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Publication numberUS2553711 A
Publication typeGrant
Publication dateMay 22, 1951
Filing dateMar 11, 1949
Priority dateMar 11, 1949
Publication numberUS 2553711 A, US 2553711A, US-A-2553711, US2553711 A, US2553711A
InventorsJackson Raymond B
Original AssigneeJackson Raymond B
Export CitationBiBTeX, EndNote, RefMan
External Links: USPTO, USPTO Assignment, Espacenet
Portable sterilizing apparatus
US 2553711 A
Abstract  available in
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Claims  available in
Description  (OCR text may contain errors)

May 22, 1951 R. B. JACKSON PORTABLE STERILIZING APPARATUS Filed March 11, 1949 f v IN ENTOR.

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iatented May 22 ill-TED mes:

2553,71} in PORTABLE sriiiuuziiyc} Ame-Mes Raymond a. Jackson, Walton, Ind. Application task 11, 1949', Serial No. 80,816

Claims. 1

This invention relate'sto improvements in a portable sterilizing apparatus adapted for elimination of bacteria from the atmosphere confined within a room of a' dwelling orother enclosure.

It is known that subjection of bacteria to the effect of ultra-violet rays, emitted from lamps of a character producing such rays, results in destruction of the life of bacteria; And it is also known that ultra-violet rays emitted from any source is highly detrimental to human vision.

An object of the instant invention is to afford an apparatus that is readily installed or moved about from one place to another in a room or other enclosure and through which the atmosphere is continuously circulated and subjected to ultra-violet rays cated in'the apparatus.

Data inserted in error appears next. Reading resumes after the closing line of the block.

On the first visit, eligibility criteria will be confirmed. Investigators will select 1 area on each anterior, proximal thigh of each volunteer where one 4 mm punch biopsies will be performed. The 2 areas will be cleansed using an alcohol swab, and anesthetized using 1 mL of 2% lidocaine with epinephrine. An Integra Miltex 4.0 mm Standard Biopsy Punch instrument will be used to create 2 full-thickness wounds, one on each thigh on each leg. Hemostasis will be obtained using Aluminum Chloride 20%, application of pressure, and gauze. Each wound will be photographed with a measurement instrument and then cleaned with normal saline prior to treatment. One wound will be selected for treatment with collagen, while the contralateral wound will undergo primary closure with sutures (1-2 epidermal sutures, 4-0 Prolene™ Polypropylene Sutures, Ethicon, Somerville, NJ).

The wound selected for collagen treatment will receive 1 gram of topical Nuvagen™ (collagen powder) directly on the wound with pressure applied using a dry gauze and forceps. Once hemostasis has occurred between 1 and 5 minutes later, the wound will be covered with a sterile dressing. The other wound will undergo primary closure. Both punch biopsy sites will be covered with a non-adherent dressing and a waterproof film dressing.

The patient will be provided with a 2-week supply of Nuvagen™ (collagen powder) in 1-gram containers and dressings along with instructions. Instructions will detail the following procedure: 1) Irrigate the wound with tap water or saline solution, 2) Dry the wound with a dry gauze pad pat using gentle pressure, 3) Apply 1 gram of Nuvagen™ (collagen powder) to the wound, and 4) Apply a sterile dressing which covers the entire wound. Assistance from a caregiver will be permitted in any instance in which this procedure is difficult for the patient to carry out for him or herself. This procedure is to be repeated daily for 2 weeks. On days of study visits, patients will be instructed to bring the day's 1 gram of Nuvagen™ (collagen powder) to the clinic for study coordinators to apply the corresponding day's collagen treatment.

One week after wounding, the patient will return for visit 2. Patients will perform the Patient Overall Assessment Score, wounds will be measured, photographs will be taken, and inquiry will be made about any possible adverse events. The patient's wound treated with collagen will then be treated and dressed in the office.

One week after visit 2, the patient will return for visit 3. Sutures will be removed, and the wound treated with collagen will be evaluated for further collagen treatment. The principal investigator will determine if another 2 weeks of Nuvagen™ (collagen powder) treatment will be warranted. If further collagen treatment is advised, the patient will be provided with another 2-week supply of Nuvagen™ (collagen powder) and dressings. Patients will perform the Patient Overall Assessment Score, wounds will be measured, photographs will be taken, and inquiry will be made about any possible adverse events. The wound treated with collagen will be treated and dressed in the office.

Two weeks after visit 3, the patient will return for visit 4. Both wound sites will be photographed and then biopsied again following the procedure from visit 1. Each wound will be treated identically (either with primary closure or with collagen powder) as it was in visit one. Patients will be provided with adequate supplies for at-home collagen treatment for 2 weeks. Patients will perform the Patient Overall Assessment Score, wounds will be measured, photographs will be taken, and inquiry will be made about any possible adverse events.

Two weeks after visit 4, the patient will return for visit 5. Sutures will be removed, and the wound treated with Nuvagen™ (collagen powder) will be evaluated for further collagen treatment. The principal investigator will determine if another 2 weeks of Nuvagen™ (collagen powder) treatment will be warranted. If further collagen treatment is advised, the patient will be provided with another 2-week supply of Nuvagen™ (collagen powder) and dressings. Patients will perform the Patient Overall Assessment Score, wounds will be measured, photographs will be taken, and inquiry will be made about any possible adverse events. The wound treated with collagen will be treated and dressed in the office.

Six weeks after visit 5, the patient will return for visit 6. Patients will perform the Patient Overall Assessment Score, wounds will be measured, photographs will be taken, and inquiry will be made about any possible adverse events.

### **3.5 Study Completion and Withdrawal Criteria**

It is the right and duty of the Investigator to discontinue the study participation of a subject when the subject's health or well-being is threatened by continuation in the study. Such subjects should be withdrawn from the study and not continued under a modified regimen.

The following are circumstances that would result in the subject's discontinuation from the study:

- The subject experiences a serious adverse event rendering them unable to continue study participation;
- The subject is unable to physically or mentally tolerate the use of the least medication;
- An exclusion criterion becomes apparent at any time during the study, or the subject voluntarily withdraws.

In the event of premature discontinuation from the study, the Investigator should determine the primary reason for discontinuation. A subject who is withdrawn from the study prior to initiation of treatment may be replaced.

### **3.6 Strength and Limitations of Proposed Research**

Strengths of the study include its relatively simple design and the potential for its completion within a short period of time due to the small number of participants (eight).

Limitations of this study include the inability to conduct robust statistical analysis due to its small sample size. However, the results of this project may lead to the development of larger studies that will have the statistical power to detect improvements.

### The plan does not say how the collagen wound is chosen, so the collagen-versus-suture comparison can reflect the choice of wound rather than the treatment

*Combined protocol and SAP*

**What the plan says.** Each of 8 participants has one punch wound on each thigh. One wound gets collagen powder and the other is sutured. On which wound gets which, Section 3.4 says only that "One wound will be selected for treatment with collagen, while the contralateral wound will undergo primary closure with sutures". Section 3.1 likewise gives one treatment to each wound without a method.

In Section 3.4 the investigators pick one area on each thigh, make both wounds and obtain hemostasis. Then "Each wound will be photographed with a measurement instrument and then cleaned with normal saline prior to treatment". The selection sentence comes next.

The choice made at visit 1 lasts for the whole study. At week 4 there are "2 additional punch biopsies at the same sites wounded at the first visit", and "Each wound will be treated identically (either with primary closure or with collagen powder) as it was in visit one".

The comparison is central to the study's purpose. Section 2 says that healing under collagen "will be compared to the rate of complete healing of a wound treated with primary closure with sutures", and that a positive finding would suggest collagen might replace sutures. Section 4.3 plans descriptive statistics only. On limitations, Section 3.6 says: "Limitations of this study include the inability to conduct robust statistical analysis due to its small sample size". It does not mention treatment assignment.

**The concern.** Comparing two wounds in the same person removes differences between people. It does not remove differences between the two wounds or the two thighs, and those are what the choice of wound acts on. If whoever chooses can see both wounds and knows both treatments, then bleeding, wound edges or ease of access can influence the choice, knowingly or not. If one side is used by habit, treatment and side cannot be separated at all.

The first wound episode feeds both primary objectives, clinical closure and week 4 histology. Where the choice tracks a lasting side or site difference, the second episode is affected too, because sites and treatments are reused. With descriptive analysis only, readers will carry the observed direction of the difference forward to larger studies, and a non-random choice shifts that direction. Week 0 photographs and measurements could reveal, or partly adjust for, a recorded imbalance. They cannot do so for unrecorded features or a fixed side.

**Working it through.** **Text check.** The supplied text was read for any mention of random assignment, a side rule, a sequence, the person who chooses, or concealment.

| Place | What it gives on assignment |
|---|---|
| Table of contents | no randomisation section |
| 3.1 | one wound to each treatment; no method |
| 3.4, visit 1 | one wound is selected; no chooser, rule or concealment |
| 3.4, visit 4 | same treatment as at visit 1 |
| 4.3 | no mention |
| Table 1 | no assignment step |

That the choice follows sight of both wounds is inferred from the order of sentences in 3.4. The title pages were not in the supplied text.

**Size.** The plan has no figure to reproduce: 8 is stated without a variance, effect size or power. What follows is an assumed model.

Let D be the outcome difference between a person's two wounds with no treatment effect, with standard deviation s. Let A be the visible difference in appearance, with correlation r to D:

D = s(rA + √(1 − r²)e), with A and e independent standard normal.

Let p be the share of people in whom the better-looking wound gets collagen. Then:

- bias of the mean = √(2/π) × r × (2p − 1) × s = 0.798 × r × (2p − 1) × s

Another object of the invention is to provide in connection with the apparatus adjustable blinds or deflectors by which the rays emitted. from the lamps are restricted to planes parallel with the floor and ceiling of the room out of normal range of vision of occupants of the'room thus to obviate baneful eiiects of the rays.

I And a further object of the invention is to pro? vide mans' for subjecting instruments or other articles to sterilization in the apparatus by the effects of the emitted ultra-violet rays during circulation of the atmosphere passing therethrough.

Other objects and advantages of the invention appear in the'followin' description.

An illustrative embodiment of the 1 invention is shown in the accompanying drawings, in,

which- Fig. 1 is' a front elevational view of an appa ratus 'e'mbodying the invention, portions thereof being shown in section to expose the interior thereof; 7

Fig. 2 is a top plan view of the apparatus, partially broken away; t

Fig. 3 is a transverse'section of Fig. 1 on the line ;1::r thereof; v

Fig. em a top plan View of the base for the apparatus including a fragmentary arrangement of lamps overlyin the base and supports therefor which are shown in section; and.

Fig. 5 is a detail horizontal section on the line y-y of Fig. 1 showing one of the instrument supports secured to a door.

Figs. 2, 4 and 5 are drawn to an increased scale.

The illustrative embodiment of the invention consists of an upright flue, indicated generally by A, having front and rear walls 6 and I and side walls 8 and 9 supported by corresponding emitted from suitable lampslo corner posts I 0 at their junctures. The lower ends of the posts rest upon a pyramidal base it and extend downwardly beyond the bottom of the front, back and side walls, thus to afford an inlet opening 12 for air. The upper endsof saidv posts have mounted thereon an inverted pyramidal lid is and extend upwardly beyond the tops of said walls to afiord an opening M for the outlet of air. v

. The upper portion of the flue A has hinged doors l 5 in its several walls, the doors being pro: vided with inwardly extending air defiectorslfi that tend to collect dust from the atmosphere passing through the flue, the dust being subsequently removed, occasionally by opening of the doors and wiping the deflectors. o

The midportion of the flue has another hinged door ll in one of the side walls 9 thereof, on the inner side ofwhich are disposed one or more clips It for the support of instruments or other articles (not shown) to be sterilized A horizontally sliding shelf is is mounted on cleats 20 in the flue, to which shelf is secured amotor-driven fan 21, there being an opening"?! in the shelf to permit passage of air therethrough driven by the fan. v